The frequent “scope of practice’’ bills in the Georgia General Assembly typically cause commotion within the medical industry, pitting health care professional groups against one another.
A recent example is legislation to let dental hygienists practice in nursing homes, school clinics and safety-net settings without a dentist being present.
In the past, the idea was fiercely opposed by many dentists and the Georgia Dental Association, which kept it from becoming law, but a compromise was reached recently on this year’s bill, and it is likely to pass.
The latest furor about medical practice has erupted over legislation to allow optometrists — who examine ...
Piedmont Healthcare will operate 27 retail health clinics in Walgreens stores across the Atlanta area.
The transition to Piedmont management is planned for August, and the clinics will be known as Piedmont QuickCare at Walgreens.
It’s the latest move by Atlanta-based Piedmont to extend its reach across metro Atlanta and North Georgia. Last year, Piedmont acquired Athens Regional Medical Center as its seventh hospital.
Retail medical clinics — located in drugstores or other retail outlets — have spread across the country since 2000. They cater to people looking for convenient hours and accessible locations, and attract a mix of patients, both those with ...
A bill that would help facilitate needle exchange programs in Georgia took its first step toward passage Tuesday.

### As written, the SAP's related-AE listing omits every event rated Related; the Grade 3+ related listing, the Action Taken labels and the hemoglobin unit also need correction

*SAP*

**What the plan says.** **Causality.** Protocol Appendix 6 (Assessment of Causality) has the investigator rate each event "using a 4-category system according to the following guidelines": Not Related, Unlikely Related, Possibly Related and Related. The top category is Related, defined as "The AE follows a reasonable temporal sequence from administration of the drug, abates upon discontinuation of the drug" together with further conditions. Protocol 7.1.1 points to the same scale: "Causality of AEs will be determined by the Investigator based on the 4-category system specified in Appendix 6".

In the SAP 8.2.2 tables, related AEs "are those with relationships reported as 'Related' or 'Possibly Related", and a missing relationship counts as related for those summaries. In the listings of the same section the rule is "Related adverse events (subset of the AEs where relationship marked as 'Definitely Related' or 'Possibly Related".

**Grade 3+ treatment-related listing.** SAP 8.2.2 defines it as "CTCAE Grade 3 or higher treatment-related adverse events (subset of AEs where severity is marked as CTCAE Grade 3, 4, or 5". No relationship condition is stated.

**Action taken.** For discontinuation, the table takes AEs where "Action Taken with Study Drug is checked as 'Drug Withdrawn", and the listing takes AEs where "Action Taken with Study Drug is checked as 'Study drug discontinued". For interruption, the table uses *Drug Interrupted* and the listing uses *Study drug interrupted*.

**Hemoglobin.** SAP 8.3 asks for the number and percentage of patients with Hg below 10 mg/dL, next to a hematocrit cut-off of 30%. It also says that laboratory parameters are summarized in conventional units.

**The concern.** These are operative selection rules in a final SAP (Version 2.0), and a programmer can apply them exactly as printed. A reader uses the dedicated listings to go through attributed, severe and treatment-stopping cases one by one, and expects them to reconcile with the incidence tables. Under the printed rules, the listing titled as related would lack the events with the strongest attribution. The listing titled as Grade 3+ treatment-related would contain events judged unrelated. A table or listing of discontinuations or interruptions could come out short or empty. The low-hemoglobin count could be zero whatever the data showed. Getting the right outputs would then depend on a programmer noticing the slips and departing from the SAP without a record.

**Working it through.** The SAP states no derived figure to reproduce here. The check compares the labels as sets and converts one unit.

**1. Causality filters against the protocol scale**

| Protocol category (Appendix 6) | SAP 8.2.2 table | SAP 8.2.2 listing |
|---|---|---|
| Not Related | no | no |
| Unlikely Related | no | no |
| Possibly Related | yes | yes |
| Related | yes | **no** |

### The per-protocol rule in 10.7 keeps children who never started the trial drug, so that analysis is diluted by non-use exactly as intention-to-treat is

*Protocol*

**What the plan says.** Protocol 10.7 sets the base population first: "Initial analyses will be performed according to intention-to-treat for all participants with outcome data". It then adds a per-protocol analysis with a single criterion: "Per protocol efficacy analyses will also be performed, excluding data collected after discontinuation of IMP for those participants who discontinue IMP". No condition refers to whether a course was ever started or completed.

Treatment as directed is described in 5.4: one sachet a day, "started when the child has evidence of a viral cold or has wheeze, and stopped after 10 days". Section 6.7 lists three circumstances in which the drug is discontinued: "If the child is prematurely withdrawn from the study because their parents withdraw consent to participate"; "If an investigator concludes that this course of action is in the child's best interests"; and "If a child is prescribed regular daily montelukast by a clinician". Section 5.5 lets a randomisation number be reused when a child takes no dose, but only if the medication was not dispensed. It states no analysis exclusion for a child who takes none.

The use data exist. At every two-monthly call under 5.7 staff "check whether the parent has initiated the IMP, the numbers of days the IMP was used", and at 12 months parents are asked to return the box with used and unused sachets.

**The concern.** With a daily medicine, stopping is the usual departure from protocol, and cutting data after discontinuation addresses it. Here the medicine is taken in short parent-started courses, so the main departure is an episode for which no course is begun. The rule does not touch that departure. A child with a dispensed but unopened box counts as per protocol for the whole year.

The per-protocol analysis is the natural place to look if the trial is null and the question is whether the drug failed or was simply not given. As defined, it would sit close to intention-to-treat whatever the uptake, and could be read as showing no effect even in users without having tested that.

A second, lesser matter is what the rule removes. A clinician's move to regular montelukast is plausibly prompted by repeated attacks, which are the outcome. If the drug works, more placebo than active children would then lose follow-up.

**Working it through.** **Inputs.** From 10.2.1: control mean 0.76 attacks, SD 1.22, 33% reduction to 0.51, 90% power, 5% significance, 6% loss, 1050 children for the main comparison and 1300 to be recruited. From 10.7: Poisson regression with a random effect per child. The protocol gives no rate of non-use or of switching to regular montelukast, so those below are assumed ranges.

House Bill 161 is sponsored by state Rep. Betty Price, a physician. She is the wife of U.S. Health and Human Services Secretary Tom Price, who is also a physician and was until recently a U.S. congressman from Georgia..
She backed a similar proposal last year. It was approved by the House but failed to get consideration in the state Senate.
“There is a public health epidemic of diseases spread through dirty needles,’’ Price, a Roswell Republican, told the House Health and Human Services Committee ...
Vicki Hopper was uninsured before she got coverage through the Affordable Care Act’s health insurance exchange in 2014.
Right afterward, she was diagnosed with breast cancer.
“I had the best treatment and best care,’’ says Hopper, now 58, of Roswell. “I’m cancer-free now.”
The treatment cost roughly $500,000, she says. If she had not had the insurance coverage to defray the costs, Hooper says, “my husband and I could be homeless.”
Or possibly worse off than that. “Probably I would have gotten a mammogram [if she had still been uninsured] , but I don’t know. Without it, I wouldn’t be standing here.”
Hooper was among scores ...